GACH Global has reacted to the Minister of Petroleum and Energy announcement that the company bans mining or selling white sand.
The minister of petroleum Abdoulie Jobe recently told a stakeholder meeting that as part of measures towards regulating mining activities in the country particularly around the coastal areas, the Geological Department is ordered to stop the GACH Company from selling and mining white sand being extracted from the Gambia.
But in a statement shared with The Voice, the company said: “There are a number of companies that use the GACH name albeit in different variations. The company involved in mining is GACH Mining Company Limited
and as you must be aware is a distinct legal entity from other sister companies that share its first name. As such a general reference to “GACH Company” in the headline is misleading and has reputational repercussions for other companies not connected to this story.
“Furthermore, as a Limited Liability Company with Shareholders, Gach Mining Company is different from its CEO, we therefore do not appreciate the use of the CEO’s picture on publications concerning the company as if he were the alter ego of the company. For the record, the CEO while a staff of the company
is distinct from the company. To clarify, we hold a mining licence for heavy mineral sands and as clear
with the provision of our licence we can sell some of the sand tailings (by product of the mining) which are not needed for rehabilitation,” the company added.
The company added: “In fact, in certain sites we choose not to sell the sand tailings at all as was the case in Brufut, and in other cases where the tailings exceed the amount required for rehabilitation, we sell to the construction industry and for crucial public infrastructure projects. A portion of the proceeds of this sale is paid to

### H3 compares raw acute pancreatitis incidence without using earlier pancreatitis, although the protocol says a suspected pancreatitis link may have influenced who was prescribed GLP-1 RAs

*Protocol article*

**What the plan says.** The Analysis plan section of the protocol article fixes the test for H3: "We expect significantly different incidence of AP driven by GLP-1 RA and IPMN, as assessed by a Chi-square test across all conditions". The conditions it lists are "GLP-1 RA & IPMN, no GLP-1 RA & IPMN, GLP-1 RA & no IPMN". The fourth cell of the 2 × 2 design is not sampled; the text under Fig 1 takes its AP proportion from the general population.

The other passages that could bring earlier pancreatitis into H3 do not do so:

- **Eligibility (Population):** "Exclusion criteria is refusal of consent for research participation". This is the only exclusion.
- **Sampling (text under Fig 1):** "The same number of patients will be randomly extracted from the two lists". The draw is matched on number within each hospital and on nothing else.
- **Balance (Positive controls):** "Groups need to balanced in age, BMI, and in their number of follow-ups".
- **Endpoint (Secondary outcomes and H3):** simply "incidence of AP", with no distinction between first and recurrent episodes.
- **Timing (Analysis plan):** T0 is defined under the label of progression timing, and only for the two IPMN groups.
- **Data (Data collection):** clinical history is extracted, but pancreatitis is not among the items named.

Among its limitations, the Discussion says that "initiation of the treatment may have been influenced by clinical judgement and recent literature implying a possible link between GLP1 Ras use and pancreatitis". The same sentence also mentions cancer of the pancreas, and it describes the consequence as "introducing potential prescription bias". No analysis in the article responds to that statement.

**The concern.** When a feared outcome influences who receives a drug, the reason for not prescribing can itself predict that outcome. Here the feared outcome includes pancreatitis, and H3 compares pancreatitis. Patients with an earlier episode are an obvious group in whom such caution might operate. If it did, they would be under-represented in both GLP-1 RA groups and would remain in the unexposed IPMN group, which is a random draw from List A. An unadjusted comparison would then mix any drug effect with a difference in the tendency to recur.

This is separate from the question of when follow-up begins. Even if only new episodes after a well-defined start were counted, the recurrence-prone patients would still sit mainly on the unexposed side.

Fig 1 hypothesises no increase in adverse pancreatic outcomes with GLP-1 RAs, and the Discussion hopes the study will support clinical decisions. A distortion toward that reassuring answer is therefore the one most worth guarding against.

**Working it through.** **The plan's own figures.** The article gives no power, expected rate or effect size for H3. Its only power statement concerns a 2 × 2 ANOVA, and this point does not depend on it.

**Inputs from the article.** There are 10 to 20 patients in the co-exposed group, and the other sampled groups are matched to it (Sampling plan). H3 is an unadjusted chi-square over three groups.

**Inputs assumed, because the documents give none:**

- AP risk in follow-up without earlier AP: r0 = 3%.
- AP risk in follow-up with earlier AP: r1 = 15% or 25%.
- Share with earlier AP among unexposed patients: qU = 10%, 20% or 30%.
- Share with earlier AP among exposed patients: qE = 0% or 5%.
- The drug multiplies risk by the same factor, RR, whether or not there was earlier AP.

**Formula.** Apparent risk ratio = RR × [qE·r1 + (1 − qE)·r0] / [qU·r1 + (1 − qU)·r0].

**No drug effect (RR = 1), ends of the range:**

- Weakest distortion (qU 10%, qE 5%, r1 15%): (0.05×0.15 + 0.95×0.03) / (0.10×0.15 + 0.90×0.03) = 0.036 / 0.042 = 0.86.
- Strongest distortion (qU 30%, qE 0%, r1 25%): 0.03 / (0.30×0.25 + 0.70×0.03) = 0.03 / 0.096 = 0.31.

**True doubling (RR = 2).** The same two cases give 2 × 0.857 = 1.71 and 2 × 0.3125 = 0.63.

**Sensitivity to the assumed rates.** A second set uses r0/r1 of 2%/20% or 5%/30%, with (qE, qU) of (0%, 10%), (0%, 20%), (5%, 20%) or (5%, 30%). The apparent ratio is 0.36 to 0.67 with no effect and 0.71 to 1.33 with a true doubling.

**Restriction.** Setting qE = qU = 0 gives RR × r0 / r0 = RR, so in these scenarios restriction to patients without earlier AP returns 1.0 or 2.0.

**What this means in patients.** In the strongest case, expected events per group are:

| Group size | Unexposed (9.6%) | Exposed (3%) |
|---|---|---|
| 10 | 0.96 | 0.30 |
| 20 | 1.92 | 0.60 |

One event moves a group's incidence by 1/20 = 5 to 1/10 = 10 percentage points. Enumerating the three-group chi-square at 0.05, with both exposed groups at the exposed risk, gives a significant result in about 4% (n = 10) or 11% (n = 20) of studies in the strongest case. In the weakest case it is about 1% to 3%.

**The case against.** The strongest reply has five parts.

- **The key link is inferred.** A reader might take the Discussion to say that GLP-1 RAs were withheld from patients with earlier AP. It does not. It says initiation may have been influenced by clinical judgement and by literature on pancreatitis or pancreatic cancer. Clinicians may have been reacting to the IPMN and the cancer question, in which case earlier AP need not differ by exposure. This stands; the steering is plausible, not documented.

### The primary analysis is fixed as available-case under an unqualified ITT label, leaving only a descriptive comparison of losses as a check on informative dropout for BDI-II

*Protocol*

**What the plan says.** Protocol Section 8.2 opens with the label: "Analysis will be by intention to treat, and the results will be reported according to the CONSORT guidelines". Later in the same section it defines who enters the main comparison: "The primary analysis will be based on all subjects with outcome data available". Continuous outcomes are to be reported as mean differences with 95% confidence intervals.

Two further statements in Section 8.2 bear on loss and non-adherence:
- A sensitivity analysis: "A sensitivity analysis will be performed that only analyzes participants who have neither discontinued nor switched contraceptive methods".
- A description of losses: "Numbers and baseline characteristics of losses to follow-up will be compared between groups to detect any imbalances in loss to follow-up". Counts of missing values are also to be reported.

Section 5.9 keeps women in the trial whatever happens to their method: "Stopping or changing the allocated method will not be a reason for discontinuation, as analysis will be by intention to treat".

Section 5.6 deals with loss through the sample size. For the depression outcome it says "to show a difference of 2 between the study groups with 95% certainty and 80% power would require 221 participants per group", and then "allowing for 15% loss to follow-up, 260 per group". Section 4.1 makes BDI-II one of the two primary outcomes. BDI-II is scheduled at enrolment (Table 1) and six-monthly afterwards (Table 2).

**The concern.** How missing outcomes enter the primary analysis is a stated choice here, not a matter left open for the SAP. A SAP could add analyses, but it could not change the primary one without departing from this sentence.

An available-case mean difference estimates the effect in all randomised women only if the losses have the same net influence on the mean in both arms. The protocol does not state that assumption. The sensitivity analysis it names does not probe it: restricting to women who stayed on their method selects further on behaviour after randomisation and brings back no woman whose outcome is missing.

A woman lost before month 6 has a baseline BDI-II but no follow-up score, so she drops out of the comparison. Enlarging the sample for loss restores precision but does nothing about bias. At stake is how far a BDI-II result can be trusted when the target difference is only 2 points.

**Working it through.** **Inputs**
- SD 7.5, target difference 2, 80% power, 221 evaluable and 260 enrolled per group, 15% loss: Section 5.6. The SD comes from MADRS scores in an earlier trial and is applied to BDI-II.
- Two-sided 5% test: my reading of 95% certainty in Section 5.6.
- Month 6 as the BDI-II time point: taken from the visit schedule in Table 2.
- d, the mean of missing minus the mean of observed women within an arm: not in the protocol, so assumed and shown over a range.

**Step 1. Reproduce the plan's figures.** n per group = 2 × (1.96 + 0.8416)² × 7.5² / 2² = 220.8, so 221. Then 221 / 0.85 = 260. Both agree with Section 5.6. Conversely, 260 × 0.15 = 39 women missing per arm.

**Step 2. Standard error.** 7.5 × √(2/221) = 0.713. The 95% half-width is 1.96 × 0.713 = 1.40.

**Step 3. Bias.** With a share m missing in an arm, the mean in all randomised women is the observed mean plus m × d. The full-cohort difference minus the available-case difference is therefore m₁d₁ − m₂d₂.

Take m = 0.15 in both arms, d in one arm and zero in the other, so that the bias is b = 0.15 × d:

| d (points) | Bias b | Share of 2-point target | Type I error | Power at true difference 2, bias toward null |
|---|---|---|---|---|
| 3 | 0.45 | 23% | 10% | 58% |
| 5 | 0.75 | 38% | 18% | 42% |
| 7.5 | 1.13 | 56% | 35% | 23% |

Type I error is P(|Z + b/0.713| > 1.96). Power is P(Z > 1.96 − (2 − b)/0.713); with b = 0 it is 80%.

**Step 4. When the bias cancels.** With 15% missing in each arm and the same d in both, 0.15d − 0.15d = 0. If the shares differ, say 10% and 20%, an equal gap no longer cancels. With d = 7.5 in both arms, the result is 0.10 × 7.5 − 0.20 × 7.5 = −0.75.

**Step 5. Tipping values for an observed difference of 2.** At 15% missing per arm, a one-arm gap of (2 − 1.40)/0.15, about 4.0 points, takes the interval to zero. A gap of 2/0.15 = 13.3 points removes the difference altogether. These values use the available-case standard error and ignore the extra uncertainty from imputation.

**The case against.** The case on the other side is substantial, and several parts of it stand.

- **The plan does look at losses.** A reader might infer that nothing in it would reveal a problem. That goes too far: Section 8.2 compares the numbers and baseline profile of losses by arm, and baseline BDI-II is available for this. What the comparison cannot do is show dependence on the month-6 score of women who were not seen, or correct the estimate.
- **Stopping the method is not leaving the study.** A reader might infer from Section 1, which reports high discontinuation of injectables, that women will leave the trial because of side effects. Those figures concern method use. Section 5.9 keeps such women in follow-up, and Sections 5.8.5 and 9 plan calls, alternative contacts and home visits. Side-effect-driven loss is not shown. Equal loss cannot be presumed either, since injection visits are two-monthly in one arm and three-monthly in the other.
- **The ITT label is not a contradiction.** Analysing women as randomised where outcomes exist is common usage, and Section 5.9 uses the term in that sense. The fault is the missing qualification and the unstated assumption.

Government in the form of royalties, while the majority of it is used for corporate social initiatives in the communities in which we operate.
“Case in point between 2019 and 2021 in Sanyang, we renovated the central mosque at a cost of GMD1, 000,000.00, built a solar powered borehole, and donated 1000 bags of cement for community projects. In Brufut we rehabilitated the operations site and entered into an Agreement with the Department of Parks and Wildlife for the planting of 1500 indigenous tree species as well as the hiring
of permanent park rangers to tend to this reforestation project,” the company added.
According to the company, in Batokunku it has donated 150 street lights to the community, and in the coming year it will be building a community hospital complete with admission wards and maternity facilities, as well as the fencing of the village football field amongst others.
“We have also commissioned studies to see how the environmental damage caused by other companies can be leveraged to create fishponds to promote aquaculture in these communities. To reiterate we have Environmental Management Plans and are dedicated to the preservation of the Environment,” it added.